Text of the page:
I was recently reading a blog of a solid leader who I deeply respect and have always loved learning from. Dr. Tim Elmore is an excellent thinker, profound writer, and continually challenges and develops my own mentality as he develops leaders. I was reading his post, “One Looming Problem for Millennials in Organizations” and was so thankful for his heart to push leaders to develop younger leaders. We need more of it!
I’m a millennial, so when someone writes and encourages older leaders to pour into me, I’m pretty excited. Dr. Elmore identified a few things that I thought were interesting:
I can only guess why seasoned executives neglect to build Millennial leaders:
- They can’t seem to bridge the gap in their generational differences.
- They don’t want to work hard enough to get to know the newest staff.
- They don’t yet see the value these young team members add.
- They intend to develop young leaders, but get caught in survival mode.
I found this so fascinating because I am not a seasoned executive and it was interesting to hear what a smart guy like Tim Elmore had to say about this stuff. I’ve been a reader of Bill Hybels, Andy Stanley, and other leadership writers for a while, so I could see why these tensions could be there.
However, this list struck me for a different reason. After this list, Dr. Elmore continued on to beseech current executives to intentionally invest in the younger leaders that are in their organizations. But, what I started to think about was the response of the millennial with leadership potential. What should the millennial leader do to develop leadership skills/experience.
So, in response to Dr. Elmore’s post, I wanted to offer three quick things that Millennials who are aspiring to leadership may want to consider and things that I have learned.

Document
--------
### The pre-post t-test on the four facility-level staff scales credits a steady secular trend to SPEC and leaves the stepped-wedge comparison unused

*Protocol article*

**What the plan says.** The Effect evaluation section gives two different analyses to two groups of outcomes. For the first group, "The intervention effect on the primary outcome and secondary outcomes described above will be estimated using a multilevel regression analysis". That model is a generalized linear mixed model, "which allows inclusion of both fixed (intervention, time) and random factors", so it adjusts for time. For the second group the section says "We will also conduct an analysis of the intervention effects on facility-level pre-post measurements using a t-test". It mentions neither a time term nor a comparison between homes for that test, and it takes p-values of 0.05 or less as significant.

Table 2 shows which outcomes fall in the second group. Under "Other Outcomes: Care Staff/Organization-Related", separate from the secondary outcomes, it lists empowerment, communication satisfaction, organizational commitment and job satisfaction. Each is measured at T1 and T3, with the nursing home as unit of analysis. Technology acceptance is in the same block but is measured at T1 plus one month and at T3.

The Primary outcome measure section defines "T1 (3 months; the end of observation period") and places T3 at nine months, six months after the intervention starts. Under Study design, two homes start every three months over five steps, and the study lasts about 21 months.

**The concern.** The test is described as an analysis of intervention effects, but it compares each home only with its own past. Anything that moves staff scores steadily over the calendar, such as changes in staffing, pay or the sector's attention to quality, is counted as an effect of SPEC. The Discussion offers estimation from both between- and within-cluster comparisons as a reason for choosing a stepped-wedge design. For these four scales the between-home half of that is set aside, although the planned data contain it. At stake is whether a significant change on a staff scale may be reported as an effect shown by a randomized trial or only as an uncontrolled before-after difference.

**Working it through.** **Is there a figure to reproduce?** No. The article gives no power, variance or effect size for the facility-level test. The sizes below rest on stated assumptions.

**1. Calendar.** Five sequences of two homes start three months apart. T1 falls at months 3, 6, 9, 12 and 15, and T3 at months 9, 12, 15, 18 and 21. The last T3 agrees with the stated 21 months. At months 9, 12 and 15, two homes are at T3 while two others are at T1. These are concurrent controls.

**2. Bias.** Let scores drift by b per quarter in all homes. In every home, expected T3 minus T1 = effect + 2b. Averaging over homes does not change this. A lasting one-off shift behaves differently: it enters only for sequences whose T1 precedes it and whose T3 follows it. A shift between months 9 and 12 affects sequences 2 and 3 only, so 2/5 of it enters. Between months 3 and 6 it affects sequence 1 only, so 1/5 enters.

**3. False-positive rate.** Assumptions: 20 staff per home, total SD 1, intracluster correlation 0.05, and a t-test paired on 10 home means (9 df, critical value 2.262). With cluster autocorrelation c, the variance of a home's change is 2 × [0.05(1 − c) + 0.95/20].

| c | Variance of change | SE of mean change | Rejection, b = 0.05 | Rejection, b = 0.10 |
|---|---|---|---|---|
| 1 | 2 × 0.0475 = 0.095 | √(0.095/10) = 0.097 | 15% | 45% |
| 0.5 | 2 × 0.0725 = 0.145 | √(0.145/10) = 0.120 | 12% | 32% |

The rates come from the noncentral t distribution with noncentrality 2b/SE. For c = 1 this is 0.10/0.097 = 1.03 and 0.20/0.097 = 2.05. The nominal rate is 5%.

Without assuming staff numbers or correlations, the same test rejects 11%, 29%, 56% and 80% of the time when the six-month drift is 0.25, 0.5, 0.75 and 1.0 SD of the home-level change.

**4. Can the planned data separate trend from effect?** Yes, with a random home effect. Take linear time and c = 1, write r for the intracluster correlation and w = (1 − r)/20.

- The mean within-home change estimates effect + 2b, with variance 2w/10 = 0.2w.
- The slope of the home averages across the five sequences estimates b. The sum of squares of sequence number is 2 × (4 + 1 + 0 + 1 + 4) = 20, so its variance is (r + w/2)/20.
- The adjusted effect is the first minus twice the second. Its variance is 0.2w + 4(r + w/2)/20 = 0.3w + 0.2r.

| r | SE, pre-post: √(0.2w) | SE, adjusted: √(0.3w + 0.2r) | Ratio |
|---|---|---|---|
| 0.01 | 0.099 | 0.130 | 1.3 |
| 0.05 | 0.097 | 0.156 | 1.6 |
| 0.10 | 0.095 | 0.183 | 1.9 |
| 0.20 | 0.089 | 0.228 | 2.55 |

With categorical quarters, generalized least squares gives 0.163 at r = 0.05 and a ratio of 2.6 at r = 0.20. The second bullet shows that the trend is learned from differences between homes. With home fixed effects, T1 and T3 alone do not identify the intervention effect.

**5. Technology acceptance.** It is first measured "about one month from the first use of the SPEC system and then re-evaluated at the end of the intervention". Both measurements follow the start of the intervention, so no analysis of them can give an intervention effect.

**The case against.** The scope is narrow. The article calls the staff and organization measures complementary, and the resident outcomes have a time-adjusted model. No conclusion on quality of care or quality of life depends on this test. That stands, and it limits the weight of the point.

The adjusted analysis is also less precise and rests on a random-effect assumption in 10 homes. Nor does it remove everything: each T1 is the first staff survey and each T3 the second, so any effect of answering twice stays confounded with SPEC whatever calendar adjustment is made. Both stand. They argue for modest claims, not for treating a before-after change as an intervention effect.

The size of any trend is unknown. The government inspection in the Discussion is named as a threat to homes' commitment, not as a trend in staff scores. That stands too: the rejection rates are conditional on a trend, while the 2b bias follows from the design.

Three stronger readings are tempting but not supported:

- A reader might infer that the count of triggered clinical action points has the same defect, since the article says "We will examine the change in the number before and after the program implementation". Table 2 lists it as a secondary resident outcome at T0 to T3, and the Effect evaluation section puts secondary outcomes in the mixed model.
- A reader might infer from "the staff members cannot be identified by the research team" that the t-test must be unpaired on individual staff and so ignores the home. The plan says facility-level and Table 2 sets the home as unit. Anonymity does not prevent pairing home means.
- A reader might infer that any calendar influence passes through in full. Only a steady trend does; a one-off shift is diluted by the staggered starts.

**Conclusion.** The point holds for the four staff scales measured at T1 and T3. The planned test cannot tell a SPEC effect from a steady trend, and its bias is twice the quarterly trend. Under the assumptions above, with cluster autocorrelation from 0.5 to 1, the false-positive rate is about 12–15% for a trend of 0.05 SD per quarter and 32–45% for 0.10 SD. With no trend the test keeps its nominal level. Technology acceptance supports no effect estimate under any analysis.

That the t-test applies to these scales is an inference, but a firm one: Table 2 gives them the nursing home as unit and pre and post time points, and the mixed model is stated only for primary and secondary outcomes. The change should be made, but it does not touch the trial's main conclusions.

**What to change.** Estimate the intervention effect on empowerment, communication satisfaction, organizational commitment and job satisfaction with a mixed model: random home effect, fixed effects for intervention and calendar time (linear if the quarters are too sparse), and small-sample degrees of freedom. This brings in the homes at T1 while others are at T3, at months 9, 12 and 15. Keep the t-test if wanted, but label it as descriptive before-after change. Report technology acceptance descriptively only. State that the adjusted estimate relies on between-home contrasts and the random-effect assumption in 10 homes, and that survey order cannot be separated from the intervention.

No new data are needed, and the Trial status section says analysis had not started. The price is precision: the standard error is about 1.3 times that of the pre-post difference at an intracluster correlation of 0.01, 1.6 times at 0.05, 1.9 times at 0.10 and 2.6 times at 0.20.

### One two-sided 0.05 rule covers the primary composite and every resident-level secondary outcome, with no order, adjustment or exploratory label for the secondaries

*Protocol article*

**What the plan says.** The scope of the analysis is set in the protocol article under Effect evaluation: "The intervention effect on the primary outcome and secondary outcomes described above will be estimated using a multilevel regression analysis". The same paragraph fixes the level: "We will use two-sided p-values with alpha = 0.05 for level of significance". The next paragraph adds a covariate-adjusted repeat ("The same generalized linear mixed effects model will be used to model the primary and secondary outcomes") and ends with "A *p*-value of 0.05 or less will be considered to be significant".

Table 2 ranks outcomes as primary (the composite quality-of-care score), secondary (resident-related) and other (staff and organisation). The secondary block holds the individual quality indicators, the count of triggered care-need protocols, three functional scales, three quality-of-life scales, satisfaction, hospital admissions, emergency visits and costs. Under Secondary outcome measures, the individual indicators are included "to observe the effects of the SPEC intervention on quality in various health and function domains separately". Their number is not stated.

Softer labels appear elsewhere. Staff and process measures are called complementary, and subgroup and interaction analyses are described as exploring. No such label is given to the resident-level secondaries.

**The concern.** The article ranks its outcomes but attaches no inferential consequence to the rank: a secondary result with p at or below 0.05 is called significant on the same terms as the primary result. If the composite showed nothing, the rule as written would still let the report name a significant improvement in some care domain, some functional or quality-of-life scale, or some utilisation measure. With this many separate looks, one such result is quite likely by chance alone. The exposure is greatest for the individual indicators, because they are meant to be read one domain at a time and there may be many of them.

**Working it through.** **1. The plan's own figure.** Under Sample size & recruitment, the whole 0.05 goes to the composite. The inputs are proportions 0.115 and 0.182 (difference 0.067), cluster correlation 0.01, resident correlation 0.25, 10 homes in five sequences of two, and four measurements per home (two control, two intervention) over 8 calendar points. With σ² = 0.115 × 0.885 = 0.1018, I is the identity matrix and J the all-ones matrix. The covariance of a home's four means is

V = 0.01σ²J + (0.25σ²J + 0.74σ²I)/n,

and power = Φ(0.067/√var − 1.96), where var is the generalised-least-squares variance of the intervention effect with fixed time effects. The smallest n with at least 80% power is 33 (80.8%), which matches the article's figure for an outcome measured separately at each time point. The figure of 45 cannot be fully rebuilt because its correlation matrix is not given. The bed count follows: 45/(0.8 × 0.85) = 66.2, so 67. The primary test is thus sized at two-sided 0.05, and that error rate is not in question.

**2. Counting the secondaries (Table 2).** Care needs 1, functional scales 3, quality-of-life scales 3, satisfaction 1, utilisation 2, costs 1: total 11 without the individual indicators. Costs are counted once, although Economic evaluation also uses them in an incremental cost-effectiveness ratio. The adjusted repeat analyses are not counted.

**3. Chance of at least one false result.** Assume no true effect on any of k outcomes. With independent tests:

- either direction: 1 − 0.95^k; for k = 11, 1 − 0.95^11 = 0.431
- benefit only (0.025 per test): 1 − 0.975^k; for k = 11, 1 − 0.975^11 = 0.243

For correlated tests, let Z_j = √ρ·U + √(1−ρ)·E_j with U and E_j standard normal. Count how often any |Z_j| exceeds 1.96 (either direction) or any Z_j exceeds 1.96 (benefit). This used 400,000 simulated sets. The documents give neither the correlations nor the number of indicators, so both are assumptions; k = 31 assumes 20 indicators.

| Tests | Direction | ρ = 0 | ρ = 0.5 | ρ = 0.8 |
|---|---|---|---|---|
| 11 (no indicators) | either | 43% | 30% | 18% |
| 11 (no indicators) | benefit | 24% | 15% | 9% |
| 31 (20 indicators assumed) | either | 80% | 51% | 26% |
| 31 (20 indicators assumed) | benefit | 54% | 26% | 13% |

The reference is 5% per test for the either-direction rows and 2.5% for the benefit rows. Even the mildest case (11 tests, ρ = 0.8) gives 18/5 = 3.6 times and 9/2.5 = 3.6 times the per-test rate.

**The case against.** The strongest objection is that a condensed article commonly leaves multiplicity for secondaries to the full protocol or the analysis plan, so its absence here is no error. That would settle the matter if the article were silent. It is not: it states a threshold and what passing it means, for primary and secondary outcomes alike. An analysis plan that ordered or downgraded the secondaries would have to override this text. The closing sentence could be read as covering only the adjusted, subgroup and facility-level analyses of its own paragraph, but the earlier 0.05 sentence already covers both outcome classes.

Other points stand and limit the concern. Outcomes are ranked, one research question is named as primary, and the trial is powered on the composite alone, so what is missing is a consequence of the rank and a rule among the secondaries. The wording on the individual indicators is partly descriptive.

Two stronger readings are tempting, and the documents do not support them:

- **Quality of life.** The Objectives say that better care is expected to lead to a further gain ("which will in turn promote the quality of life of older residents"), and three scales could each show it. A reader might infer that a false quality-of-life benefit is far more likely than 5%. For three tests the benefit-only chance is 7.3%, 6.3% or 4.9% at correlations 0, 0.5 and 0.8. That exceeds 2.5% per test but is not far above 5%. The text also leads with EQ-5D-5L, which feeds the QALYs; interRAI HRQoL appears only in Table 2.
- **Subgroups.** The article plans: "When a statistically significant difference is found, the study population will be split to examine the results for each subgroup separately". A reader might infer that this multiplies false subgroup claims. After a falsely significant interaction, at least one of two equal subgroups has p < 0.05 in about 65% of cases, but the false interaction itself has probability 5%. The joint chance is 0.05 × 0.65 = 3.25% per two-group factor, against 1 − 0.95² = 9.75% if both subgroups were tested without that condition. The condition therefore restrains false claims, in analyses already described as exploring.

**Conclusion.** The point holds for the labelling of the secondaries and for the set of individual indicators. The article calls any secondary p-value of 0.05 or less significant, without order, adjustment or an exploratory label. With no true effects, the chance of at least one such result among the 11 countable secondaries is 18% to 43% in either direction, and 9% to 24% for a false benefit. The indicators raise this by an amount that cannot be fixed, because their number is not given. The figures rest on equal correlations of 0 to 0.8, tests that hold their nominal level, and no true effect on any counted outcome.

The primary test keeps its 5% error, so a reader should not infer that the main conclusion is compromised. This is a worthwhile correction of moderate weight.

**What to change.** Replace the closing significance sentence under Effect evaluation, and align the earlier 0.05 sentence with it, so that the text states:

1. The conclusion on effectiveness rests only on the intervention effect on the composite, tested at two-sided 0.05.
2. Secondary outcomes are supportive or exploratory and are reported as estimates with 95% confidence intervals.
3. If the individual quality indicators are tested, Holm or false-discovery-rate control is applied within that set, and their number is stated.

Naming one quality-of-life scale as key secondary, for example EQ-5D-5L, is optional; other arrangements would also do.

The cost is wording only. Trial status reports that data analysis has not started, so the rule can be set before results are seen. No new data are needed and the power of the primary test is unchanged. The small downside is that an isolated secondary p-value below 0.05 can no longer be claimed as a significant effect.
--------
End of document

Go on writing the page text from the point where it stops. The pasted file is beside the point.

1. Take Solid Notes On Everything
What is so tempting, and I’ve fallen prey to this mentality, is to think that it is solely on your boss to spell out every lesson you will ever need to succeed and rise up. While developing leaders may be a part of their job description, it’s rarely their only responsibility. The best way to learn is to observe and assess everything from multiple angles. Realize this is taking notes, not making a list of suggestions. Just because you see it doesn’t mean that everyone does, AND (this is a big and) that may be ok for the organization right now. (yeah, I’ve screwed that one up too.)
2. Get Solid Perspective On Your Notes
It’s easy as a leader-type to see things, have an inclination on how things can be better, and struggle to fight the urge to push leadership toward that idea. I might be the chief of sinners on this one. You can ask my co-workers and my bosses, I am a struggling idea freak. The point is that it is easy to have an idea, get completely convinced that it is the best way to go, be completely right with the idea, but completely wrong with the timing and approach to implementing that idea. It’s not wrong to have lots of ideas. It’s wrong to think that all the other ideas can’t be better. I’ve found that talking about those ideas with leadership helps me refine those ideas. Sometimes, they even plant seeds in leadership to see that idea through. The point is: Invite your leadership to challenge your ideas.
3. Read Solid Stuff from Other Leaders
Some of my most brilliant friends are much more avid readers than I am. I’m working on it, but am not even close to where I want to be. But what I have noticed is that my friends have similar ideas to me, but they are more refined because they are learning from other great leaders who have already written it down. (I guess that means I won’t be writing that NY Times Bestseller anymore. Thanks John Maxwell.) You won’t get better at doing leadership you if you aren’t learning from the giants who are writing incredible things right now. And before you go purchase every book John Maxwell has written or everything that Andy Stanley has ever published, or the box set of Leadership Summit files, let me say one thing. The big names aren’t always the best names if they don’t challenge you, practically, to do something different. Some of the most challenging books I have read are small, very practical books that were given to me to read. They weren’t bestsellers. They were just solid stuff. The best stuff out there is the stuff that challenges you to the best leadership you have to offer.
I know this: I’m not going to accidentally get better at what I do. The only way to get better is to intentionally develop ways to stretch my thinking and change my practical leadership. I just figure that a lot of that has to do with how I approach my own development.
What did I forget? What would you add? Leave your list in the comments!